Source: The Hill
Recent research by two highly respected economists show that this claim is myth. But it’s one with real consequences. Americans make critical decisions based on such perceptions. So it’s time to look at the data.
Princeton economists Alan Blinder and Mark Watson recently published an academic paper in a journal of the American Economic Association. The paper’s somewhat dry title, “Presidents and the Economy: an Econometric Exploration,” doesn’t do justice to its blockbuster content.
Blinder and Watson write:
“The U.S. economy has performed better when the president of the United States is a Democrat rather than a Republican, almost regardless of how one measures performance.”
Americans know by now that the economy has performed much better under President Obama than under his predecessor. Unemployment has been more than cut in half and real GDP has increased by about 15 percent. Data released by the Census Bureau last week finds that median income soared by more than $2,800 in 2015. This translates into a real difference in people’s lives.
But the research by Blinder and Watson provide even stronger reason to reconsider the old myth that Republicans do better at managing the economy. Their peer-reviewed paper finds that since World War II the economy has performed substantially better under Democratic presidents. Their analysis of the data reveal that on average, real GDP has grown about 1.7 times faster under Democrats than under Republicans.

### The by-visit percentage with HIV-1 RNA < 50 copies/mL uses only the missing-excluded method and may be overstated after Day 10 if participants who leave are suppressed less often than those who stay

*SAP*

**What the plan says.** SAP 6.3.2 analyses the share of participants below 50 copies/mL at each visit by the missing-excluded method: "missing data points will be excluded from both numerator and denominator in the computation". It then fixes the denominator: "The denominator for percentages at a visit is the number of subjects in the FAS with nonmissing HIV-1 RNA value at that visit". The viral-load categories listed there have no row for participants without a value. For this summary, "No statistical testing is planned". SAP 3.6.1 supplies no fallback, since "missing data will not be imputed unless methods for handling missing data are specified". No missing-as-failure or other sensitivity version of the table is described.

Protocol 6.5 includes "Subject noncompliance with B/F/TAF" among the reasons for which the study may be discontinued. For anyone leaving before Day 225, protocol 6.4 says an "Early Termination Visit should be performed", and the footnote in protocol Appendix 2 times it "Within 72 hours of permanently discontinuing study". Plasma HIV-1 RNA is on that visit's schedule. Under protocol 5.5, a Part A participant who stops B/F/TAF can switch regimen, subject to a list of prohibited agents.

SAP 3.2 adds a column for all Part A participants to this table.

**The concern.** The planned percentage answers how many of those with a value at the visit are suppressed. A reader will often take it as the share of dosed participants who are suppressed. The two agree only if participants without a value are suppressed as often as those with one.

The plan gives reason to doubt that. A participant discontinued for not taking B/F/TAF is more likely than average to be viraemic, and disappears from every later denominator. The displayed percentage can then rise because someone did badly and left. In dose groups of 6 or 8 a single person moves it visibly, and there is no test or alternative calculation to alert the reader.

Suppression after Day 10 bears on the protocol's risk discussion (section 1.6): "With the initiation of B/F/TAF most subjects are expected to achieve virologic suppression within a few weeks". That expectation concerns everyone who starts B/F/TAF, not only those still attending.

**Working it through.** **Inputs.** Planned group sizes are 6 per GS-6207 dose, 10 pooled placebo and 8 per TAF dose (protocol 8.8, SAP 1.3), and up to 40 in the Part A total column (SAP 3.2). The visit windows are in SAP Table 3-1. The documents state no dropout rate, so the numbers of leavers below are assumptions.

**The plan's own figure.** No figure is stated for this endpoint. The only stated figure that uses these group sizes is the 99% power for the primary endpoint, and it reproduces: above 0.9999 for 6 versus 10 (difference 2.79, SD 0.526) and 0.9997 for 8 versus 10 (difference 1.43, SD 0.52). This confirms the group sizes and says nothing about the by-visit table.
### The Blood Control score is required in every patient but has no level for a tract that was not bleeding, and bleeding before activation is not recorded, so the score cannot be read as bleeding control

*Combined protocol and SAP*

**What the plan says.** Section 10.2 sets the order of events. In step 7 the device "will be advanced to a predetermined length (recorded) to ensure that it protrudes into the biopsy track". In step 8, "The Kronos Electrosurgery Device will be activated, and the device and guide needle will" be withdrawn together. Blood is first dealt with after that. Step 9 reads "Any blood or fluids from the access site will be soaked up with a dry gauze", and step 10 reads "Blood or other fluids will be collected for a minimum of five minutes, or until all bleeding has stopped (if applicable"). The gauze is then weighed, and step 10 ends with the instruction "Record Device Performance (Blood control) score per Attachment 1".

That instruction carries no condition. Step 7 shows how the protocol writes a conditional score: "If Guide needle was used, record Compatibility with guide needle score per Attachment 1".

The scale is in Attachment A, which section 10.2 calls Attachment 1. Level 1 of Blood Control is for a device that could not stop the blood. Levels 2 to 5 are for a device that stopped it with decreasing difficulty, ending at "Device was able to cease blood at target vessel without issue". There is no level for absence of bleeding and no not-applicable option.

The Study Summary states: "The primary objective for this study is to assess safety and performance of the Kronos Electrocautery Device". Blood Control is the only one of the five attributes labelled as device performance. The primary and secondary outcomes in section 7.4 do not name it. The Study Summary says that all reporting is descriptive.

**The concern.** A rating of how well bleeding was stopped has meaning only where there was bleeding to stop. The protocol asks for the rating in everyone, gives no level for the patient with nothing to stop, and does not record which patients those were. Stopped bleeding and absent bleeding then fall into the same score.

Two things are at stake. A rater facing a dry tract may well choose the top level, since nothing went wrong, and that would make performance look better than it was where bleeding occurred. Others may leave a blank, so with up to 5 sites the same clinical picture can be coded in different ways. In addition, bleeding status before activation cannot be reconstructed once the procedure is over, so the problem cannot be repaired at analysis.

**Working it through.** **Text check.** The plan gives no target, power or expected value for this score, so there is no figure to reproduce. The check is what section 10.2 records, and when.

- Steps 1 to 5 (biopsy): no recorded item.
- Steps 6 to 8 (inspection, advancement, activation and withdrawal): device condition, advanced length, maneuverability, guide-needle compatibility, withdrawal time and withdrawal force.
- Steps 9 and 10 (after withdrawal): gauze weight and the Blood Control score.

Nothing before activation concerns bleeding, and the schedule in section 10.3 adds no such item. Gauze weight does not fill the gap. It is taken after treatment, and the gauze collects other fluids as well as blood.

Their findings for job growth are even more striking: employers have added jobs on average a nearly 2.2 times faster rate under Democrats than under Republicans. For both jobs and GDP, Blinder and Watson state that the “performance gap is large and significant.”
At noon Tuesday I will hold a tele-press conference with Dr. Blinder to discuss his findings and to give skeptics a chance to ask questions. I invite readers to join.
Economists Blinder and Watson are careful to explain that the reason for the significant differences in economic performance under Democratic and Republican presidents is not fully understood. There are many possible factors at play, including some a President has little control directly like oil prices and productivity growth. They write that the major factors that drive the large differences in the performance of the economy under Democrats and Republicans “might be considered blends of good policy and good luck.”
But, as Professor Blinder explained in a past interview, to some extent Presidents create their own “luck.” Blinder writes that “the fact that we entered several wars in the gulf area (the latest in 2003) under Republican presidents, thereby driving up oil prices, was not just luck – it was policy, though not economic policy.”
Regardless, the authors find absolutely no evidence that Republican Presidents are better at managing the economy – the data point in exactly the opposite direction. So let’s just bury that old myth and move to a more evidence-based discussion.